"Look for a situation where you can encourage your child to think about decisions and consequences. A news story involving middle or high school students could offer a good opportunity."
consequences of decisions
a parent, you’ve had more life experiences than your child. So it’s natural to
tell your child what you’ve learned. But to your child, this is no more than a lecture.
He tunes out.Keep him engaged and
involved.Here are a couple of ideas to
Role-play. Look for a situation where you can
encourage your child to think about decisions and consequences. A news story involving
middle or high school students could offer a good opportunity. Ask your child, “How
do you think that happened?” After he answers, say, “I wonder what (the person involved)
could have done instead?”
Map it. This is a great way to help your child
make choices. At the top of a piece of a paper, write one choice on the left,
the other on the right. Starting with the left choice, pose a question to your
it down. Example: “Your choice here is to stay home from your friend’s party so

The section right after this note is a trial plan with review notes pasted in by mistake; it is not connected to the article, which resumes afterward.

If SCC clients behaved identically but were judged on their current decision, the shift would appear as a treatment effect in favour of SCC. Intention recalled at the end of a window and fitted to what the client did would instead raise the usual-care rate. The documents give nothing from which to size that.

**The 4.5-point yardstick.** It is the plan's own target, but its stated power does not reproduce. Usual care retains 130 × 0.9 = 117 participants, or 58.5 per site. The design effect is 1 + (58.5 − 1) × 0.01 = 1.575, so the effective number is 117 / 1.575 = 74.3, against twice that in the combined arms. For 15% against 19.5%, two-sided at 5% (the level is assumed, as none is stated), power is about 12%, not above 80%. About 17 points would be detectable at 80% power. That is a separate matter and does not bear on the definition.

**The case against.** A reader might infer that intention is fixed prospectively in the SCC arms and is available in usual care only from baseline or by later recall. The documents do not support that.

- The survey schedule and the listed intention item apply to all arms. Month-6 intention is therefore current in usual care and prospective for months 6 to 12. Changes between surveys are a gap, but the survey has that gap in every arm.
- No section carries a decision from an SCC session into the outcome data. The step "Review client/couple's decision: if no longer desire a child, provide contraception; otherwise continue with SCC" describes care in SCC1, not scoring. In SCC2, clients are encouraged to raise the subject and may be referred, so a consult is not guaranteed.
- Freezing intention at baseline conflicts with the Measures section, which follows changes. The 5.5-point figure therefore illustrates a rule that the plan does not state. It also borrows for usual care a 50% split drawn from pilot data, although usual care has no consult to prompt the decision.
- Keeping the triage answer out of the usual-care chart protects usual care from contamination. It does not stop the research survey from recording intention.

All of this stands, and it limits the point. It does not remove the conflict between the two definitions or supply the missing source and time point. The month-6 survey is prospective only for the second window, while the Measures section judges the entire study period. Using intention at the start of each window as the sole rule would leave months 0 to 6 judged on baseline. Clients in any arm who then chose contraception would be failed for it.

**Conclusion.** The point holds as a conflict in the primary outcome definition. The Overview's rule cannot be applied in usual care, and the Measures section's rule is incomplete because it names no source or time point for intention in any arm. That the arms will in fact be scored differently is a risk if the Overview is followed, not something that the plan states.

you can finish your English paper. But suppose your friend gets angry.How would you handle that?’’Continue for several more questions and
answers until your child gets a full understanding of the results of that
choice. Then do the same thing with the choice on the right. Example: “Your
choice is to go to the party. But then your paper isn’t finished. Now what do you
do?” When you’ve done both sides, talk with your child about the results. Even
if he doesn’t make the “right” choice, he is now aware of consequences because
you helped him figure them out, not because you lectured him.
Source: Kenneth R.
Ginsburg with Martha M. Jablow,
I’m Almost 13!” An Action Plan for Raising a Responsible